John Munro was nominated for his outstanding work in setting up the Arundel Macular Support Group, which he continues to lead to this day.
Nearly 100 residents have age-related macular degeneration in their eyes and the group meets on the first Tuesday of the month at 11am at The Swan Hotel, High Street, Arundel.
Accepting the nomination, Arundel Town Council recognised John’s contribution to the town went beyond this achievement.
He was instrumental in the creation of The Bell, Arundel’s town magazine, and was editor for six years from its launch in December 1995.
Over the years, John has also held voluntary roles in many of the town’s groups, such as Drip Action Theatre Company, Arundel Players, The Art Society, Arun Choral Society and the Probus Club.
John was presented with his trophy by Arundel mayor Tony Hunt at the 2021 awards ceremony at Arundel Town Hall on Thursday.
Joint winners of the Young Person’s Community Commendation were James Gray and Izzy Johnson.
Izzy was nominated by her Guide leader for the hard work, effort and time she gives to 1st Arundel Rainbows as a young leader.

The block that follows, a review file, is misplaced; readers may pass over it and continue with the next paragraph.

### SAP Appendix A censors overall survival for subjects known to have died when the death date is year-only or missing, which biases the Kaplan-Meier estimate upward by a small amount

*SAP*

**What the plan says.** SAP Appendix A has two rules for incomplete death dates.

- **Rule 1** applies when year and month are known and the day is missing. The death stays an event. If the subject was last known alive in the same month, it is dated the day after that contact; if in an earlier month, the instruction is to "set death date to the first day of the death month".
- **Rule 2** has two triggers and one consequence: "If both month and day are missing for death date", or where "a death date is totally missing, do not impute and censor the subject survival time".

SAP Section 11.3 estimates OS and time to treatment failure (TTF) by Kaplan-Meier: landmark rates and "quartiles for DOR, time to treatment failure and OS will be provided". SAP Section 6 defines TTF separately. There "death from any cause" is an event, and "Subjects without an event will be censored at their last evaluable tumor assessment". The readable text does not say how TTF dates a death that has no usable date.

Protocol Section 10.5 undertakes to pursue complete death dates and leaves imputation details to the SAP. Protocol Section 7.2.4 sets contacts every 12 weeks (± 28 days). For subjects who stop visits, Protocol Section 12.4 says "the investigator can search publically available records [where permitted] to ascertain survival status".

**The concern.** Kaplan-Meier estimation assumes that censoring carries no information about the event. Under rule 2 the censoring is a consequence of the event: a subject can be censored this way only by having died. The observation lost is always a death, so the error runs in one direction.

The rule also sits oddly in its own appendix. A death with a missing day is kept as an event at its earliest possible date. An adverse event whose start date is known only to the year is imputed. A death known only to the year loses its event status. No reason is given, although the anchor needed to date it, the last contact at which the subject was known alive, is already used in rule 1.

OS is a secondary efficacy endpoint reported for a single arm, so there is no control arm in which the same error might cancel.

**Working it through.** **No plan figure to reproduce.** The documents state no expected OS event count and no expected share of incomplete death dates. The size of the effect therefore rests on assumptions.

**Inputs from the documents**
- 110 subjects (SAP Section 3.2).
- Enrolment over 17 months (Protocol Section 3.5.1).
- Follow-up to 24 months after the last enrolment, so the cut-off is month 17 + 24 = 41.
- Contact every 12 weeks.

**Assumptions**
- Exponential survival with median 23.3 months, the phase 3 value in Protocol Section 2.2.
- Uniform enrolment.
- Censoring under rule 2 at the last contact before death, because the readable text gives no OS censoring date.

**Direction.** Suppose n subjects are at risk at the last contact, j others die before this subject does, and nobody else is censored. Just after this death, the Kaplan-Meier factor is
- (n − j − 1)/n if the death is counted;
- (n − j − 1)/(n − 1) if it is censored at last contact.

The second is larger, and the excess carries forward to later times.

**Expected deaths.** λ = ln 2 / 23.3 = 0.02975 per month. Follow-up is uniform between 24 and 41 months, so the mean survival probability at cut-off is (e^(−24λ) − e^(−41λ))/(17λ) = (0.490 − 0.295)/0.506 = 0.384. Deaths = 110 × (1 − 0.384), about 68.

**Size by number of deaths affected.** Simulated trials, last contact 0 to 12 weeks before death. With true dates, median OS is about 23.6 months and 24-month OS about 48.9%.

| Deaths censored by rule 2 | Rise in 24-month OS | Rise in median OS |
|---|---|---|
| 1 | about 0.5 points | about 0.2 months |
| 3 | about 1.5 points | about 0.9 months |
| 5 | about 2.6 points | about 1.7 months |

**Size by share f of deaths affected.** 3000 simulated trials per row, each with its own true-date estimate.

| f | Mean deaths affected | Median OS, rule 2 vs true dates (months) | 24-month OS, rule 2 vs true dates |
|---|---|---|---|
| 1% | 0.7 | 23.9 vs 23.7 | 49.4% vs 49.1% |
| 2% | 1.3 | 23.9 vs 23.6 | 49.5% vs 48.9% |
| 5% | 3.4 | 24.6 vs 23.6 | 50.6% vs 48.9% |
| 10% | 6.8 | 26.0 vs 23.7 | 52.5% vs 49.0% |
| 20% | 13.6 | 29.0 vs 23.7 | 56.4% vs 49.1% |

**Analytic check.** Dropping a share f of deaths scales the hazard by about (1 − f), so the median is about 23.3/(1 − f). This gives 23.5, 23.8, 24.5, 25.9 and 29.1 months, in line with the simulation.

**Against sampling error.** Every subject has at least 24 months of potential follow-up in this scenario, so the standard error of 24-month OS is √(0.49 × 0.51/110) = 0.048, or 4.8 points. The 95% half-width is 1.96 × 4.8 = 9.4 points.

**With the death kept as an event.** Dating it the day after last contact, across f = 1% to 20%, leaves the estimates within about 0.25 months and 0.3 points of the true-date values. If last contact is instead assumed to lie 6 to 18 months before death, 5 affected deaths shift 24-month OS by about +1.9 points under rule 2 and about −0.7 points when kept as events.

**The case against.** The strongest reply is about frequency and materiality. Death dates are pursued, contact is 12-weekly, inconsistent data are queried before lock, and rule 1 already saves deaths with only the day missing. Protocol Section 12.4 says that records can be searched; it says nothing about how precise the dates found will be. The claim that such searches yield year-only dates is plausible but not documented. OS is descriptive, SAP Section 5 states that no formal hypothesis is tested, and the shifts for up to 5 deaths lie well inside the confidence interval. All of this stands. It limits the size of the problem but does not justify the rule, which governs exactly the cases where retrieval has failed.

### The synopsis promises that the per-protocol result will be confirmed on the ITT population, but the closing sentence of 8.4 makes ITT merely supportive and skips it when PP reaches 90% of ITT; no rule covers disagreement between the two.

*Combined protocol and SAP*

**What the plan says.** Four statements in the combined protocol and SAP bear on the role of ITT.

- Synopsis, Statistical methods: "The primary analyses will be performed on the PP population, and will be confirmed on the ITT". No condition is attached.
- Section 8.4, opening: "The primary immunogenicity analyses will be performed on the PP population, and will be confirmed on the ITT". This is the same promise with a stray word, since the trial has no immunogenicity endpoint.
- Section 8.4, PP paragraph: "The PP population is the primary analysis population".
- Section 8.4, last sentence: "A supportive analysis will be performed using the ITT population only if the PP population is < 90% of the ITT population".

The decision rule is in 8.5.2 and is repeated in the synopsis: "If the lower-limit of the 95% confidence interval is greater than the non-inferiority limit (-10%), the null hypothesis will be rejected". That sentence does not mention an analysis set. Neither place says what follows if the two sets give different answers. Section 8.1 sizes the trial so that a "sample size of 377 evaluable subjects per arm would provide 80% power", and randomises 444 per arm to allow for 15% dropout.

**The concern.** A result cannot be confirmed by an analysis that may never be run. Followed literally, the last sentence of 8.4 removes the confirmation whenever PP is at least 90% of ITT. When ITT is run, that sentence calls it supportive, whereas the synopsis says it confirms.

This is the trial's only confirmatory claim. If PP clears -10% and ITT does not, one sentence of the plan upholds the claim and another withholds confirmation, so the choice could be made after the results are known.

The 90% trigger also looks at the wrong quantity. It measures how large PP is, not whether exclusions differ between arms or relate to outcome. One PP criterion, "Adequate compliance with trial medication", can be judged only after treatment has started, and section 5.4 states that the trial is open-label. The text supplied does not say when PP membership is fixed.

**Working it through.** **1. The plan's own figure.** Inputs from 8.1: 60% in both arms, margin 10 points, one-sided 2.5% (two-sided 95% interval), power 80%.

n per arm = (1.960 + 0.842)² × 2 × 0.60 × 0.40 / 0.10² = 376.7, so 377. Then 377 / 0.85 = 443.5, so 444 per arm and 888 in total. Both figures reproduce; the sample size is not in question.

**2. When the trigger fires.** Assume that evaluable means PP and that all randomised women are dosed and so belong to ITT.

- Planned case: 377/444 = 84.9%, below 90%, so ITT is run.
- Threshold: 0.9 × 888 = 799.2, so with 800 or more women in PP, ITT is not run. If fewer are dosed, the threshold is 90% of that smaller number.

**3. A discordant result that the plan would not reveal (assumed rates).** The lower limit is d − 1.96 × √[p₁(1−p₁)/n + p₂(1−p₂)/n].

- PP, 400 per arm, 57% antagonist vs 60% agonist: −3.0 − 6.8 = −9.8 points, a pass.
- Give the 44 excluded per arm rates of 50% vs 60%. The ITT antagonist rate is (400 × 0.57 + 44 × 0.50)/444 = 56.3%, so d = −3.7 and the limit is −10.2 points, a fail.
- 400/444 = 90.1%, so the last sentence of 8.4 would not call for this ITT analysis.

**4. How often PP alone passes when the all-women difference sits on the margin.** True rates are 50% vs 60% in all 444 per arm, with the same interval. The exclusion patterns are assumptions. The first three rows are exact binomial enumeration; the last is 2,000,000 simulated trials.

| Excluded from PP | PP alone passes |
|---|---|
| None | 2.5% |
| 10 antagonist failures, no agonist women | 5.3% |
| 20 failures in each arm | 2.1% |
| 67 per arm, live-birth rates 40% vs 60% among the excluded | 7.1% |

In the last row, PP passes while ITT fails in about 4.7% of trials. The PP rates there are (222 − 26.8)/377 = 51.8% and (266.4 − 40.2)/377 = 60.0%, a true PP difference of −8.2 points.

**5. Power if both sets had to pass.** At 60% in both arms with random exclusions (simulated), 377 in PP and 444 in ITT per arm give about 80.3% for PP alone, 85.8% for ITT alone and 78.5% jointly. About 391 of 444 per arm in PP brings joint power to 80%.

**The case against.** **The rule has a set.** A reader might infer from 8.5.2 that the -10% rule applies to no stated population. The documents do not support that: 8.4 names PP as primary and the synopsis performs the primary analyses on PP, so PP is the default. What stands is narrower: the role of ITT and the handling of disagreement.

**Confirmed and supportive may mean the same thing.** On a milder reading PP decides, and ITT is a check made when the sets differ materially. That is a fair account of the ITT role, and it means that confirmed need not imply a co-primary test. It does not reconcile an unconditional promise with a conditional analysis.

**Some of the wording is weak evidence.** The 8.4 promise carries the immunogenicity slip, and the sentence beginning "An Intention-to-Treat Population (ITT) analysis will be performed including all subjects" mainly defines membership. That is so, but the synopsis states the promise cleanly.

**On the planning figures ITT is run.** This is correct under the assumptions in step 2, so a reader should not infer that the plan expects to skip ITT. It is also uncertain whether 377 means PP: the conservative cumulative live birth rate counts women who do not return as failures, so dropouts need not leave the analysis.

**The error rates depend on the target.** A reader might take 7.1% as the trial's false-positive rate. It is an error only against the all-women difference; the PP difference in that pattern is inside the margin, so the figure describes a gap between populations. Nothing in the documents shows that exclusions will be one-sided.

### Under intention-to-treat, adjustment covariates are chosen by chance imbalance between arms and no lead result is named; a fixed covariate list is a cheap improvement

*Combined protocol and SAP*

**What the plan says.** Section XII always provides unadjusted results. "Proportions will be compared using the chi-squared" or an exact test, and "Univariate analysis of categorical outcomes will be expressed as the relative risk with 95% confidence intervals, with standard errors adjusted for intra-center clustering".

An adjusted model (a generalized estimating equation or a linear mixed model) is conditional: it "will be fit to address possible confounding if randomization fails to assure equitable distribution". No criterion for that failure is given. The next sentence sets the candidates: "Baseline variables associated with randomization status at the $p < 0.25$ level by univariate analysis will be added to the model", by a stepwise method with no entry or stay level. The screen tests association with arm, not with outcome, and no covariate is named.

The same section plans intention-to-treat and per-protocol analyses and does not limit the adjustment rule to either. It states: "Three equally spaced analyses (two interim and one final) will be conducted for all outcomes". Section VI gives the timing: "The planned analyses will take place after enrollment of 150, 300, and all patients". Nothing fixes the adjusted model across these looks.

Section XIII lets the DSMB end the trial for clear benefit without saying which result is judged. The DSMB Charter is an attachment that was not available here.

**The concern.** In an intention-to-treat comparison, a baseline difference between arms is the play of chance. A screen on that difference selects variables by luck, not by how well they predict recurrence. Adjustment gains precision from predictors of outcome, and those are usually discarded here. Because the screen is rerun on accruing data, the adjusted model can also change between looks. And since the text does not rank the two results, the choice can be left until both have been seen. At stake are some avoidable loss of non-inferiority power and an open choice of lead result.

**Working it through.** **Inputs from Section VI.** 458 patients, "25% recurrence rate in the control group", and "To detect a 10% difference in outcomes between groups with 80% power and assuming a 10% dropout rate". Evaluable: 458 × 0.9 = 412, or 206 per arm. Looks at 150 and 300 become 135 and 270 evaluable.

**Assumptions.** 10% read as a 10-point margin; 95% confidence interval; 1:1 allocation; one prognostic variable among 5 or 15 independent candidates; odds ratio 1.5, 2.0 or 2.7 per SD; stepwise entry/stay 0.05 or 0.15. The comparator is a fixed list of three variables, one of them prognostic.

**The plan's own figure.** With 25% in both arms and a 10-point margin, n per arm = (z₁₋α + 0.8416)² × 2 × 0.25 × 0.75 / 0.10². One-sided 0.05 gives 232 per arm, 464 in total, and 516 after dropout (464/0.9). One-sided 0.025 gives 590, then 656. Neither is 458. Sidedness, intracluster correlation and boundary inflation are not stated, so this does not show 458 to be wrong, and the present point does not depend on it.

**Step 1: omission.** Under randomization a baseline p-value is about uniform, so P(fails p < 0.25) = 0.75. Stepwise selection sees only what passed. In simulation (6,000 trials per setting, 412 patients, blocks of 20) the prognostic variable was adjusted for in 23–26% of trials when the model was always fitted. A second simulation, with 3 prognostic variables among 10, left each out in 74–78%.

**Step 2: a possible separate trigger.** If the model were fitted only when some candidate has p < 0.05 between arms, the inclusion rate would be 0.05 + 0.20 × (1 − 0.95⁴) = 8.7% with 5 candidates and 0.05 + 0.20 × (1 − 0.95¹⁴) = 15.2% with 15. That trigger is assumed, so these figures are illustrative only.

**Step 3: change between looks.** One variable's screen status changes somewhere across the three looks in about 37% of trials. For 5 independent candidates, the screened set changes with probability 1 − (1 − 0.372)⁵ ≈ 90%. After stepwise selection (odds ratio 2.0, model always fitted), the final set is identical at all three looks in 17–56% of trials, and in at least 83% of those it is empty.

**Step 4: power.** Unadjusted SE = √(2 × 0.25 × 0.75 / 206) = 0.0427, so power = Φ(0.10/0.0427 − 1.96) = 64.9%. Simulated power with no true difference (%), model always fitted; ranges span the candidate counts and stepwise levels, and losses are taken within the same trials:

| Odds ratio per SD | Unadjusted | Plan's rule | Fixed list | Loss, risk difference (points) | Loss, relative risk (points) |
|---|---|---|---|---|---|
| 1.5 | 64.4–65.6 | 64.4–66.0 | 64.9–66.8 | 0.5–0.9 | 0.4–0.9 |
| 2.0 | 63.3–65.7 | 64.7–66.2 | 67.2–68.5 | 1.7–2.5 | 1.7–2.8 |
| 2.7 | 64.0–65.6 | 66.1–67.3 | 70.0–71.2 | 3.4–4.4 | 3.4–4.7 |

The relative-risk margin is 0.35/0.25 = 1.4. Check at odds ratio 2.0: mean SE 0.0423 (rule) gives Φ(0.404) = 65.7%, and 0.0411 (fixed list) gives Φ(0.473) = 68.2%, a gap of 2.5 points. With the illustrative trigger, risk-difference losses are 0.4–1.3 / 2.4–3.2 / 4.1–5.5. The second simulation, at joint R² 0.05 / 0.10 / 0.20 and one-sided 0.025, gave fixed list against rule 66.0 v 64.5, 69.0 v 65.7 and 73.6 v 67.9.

James was nominated by the deputy and assistant headteachers at Arundel Church of England Primary School for his outstanding contribution to a better understanding of environmental issues, after inspiring his school to make a Pupils’ Pledge to Our Planet and through the sale of a book full of environmental photographs.
Three Certificates of Recognition were also presented to worthy residents.
Bob Tanner was recognised for his voluntary gardening roles at St Philip’s Catholic Primary School, as Arundel’s tree warden and for his work as chair of Arundel Gardens Association.
His certificate was presented by Martin Duncan, gardens association president, as a surprise at its annual meeting, taking place at the same time as the community awards.
Sharon Blaikie was recognised for her voluntary work delivering the Arundel Festival of the Arts in a safe and creative way in 2021, despite the many obstacles that ever-changing Covid restrictions put in the way.
She was also credited with leading the Arundel Chamber of Commerce to become a vibrant and cohesive group of businesses working together for the good of the community.
John Paton was thanked for his sustained efforts to rescue the Victoria Institute in Tarrant Street from dereliction.
John, with help from other volunteers at Friends of the Vic, raised funds, achieved charity status and slowly brought the building back into use as a viable, active and vibrant community hub.
In addition, a special posthumous Certificate of Recognition was presented to Jason Pointing, son of the late Dee Gillin, in memory of her exemplary contribution to the town through her charity work with Arundel Lions Club.
The celebratory evening concluded with the traditional presentation of port and stilton to Arundel town crier Angela Standing, in recognition of her services.